• The hash algorithm;
  • Key usage;
  • The Certificate Revocation List (view d. Certificate Revocation List section);
  • The Authority Information Access (view Authority Information Access).

Certificate is based on a standard called X.509 to be sure that the certificate is interoperable. This standard defines a certificate structure. For example the entity and certificate authority identity must be distinguished name as LDAP protocol (X.501 standard). For more information about X.509 please read RFC 2459 (

Certificate Authority

A Certificate Authority called CA, is the trusted third party that digitally signed certificate. So it is the CA that approves certificates that ensures that public key belong to an entity. So it is a critical component in security.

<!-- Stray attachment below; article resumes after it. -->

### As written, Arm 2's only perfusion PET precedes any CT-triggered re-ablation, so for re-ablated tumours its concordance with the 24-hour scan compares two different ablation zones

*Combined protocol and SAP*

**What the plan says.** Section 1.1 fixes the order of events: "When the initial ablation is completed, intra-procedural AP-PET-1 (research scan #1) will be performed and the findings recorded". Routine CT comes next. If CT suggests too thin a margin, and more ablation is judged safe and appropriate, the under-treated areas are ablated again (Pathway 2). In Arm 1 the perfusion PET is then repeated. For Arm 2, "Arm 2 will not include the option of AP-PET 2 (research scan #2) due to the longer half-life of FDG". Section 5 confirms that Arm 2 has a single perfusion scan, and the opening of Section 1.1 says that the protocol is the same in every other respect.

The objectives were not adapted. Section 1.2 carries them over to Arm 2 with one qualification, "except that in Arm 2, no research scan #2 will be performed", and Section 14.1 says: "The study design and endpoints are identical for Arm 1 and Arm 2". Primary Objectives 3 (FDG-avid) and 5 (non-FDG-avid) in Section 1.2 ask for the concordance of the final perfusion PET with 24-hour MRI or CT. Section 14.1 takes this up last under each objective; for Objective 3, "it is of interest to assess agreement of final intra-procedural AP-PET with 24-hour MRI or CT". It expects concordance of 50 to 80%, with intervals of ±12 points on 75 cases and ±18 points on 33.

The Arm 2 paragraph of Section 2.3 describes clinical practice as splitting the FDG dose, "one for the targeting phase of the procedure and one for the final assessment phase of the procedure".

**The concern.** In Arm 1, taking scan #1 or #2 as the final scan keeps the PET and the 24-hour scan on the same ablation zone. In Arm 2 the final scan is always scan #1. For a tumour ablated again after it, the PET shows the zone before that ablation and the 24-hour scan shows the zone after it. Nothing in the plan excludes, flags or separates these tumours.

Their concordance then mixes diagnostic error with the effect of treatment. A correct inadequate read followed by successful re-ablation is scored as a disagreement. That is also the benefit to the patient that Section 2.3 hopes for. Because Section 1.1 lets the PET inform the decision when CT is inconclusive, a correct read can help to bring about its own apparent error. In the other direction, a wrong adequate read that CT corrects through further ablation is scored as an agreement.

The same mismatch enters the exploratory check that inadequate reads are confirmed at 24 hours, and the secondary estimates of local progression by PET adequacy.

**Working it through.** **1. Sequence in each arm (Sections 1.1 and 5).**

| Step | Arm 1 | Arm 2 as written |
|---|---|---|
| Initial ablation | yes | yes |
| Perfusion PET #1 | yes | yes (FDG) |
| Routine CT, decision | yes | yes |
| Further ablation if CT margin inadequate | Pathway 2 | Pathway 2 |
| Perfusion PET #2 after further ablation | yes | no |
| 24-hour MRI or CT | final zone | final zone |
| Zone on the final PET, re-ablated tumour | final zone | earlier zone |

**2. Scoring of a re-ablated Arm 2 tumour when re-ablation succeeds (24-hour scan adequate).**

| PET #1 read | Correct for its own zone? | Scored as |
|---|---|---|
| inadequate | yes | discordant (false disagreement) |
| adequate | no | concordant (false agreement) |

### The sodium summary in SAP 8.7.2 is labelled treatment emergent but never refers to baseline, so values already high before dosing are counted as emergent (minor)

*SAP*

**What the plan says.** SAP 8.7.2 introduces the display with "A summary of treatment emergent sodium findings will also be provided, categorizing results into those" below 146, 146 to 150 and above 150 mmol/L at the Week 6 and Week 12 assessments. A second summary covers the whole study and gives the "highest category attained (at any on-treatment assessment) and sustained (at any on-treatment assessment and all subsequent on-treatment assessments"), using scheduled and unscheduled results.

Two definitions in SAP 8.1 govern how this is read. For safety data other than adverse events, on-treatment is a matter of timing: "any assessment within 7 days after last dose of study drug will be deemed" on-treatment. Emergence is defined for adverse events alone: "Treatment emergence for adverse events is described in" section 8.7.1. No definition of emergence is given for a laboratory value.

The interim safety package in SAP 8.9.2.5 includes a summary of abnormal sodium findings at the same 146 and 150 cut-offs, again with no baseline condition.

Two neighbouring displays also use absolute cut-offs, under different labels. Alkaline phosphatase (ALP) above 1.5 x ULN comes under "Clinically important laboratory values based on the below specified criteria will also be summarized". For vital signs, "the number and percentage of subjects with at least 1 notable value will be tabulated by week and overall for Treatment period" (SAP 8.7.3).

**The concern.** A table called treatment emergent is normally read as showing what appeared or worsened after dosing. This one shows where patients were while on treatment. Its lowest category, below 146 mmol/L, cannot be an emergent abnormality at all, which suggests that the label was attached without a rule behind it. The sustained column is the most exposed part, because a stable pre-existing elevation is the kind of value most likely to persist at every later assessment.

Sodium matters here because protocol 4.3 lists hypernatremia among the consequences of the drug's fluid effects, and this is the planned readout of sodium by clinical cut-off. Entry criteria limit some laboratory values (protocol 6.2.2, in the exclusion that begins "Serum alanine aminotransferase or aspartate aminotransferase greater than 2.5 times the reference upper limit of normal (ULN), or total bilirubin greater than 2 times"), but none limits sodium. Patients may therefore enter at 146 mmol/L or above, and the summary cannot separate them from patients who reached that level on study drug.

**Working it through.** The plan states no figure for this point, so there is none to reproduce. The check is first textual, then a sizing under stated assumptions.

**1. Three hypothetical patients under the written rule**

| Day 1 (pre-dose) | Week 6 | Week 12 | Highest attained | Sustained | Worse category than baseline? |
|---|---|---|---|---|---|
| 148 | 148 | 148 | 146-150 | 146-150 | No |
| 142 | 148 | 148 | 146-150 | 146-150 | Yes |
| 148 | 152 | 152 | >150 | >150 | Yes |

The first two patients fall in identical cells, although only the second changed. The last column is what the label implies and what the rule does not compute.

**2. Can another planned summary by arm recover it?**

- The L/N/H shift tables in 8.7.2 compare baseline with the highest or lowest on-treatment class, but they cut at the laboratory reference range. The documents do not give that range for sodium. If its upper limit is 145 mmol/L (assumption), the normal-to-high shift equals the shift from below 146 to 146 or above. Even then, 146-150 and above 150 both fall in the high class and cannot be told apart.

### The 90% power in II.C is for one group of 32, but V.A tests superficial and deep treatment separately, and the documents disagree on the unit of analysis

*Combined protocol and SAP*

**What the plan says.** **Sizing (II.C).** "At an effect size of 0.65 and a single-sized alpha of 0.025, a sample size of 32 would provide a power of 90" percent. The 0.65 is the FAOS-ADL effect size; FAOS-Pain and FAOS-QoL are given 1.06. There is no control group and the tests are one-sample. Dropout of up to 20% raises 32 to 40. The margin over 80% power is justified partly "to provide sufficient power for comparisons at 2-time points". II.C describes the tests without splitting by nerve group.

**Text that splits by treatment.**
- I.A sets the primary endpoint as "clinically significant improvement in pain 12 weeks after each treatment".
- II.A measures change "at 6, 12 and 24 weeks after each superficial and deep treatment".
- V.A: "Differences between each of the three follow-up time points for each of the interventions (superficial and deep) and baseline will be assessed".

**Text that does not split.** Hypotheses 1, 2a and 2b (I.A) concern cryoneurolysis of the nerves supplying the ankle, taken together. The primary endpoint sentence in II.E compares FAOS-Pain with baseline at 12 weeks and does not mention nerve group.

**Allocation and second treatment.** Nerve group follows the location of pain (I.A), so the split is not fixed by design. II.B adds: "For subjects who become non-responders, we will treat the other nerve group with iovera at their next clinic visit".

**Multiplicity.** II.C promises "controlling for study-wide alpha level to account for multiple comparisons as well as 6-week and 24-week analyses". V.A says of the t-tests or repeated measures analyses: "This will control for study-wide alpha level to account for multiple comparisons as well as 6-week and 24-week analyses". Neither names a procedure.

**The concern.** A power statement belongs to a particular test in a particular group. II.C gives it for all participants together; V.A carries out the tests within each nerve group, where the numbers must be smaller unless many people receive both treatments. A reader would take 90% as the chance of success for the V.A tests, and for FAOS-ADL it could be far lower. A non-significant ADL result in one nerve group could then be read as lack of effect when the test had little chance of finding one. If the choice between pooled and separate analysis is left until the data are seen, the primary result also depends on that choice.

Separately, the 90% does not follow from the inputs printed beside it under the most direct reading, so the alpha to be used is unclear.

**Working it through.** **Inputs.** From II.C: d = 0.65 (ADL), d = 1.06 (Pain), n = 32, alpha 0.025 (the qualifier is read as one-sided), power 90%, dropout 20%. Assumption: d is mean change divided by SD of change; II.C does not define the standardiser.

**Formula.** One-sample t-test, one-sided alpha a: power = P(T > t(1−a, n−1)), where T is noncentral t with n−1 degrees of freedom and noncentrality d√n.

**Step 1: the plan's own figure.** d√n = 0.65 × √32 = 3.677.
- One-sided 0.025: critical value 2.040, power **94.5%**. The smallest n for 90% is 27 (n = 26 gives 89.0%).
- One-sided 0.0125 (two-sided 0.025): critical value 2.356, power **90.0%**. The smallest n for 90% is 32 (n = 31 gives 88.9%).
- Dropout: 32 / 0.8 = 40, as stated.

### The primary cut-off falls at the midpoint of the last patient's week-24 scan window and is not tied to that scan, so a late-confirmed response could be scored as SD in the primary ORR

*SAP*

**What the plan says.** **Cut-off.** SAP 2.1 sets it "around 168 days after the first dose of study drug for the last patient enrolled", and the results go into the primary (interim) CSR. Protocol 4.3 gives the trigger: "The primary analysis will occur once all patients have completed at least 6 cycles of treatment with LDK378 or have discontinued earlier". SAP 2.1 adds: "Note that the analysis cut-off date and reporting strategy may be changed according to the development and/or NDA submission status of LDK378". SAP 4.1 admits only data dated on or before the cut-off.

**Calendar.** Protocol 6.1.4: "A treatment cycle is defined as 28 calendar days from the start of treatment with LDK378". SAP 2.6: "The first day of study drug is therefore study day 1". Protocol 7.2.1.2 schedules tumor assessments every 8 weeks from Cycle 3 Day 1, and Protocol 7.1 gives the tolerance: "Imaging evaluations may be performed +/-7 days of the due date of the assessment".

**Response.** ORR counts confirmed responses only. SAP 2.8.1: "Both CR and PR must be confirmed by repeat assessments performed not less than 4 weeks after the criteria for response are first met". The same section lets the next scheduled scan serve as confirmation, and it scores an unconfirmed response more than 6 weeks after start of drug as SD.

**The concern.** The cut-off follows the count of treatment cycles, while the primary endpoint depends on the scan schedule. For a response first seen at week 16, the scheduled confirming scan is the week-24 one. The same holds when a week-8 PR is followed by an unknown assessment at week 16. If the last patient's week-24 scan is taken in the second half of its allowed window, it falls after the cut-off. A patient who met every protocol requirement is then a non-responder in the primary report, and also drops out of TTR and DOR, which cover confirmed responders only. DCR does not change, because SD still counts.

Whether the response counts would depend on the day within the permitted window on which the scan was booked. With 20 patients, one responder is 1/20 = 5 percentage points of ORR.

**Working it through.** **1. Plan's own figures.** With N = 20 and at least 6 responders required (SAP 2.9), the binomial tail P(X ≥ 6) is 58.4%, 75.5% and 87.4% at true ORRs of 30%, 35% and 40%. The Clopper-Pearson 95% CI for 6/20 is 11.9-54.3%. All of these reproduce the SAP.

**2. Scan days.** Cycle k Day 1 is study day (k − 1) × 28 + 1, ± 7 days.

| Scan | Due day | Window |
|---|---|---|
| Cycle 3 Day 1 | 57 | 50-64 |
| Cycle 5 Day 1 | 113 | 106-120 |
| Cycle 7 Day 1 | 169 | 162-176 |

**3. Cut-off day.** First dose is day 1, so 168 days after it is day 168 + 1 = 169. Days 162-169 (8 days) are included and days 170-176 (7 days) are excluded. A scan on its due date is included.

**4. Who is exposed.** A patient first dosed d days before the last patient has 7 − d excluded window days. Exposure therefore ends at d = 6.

Because a CA digitally sign certificates, it needs also a public and a private key and so a certificate. This certificate can be self-signed by the CA or signed by a top CA. When a CA uses a self-signed certificate, it is called a Root CA while in the other case it is a subordinate CA (called also Sub CA or intermediate CA).

A certificate authority performs mainly these actions:

  • Issue certificate requests by signing them;
  • Revoke certificates for many reasons (end of validity, compromised key etc.).

A Public Key Infrastructure (PKI) can be composed from one to many Certificate Authorities. Usually at least two certificate authorities participate to a PKI: one Root CA and one Sub CA. A PKI is always composed of one Root CA. The others CA are Sub CA.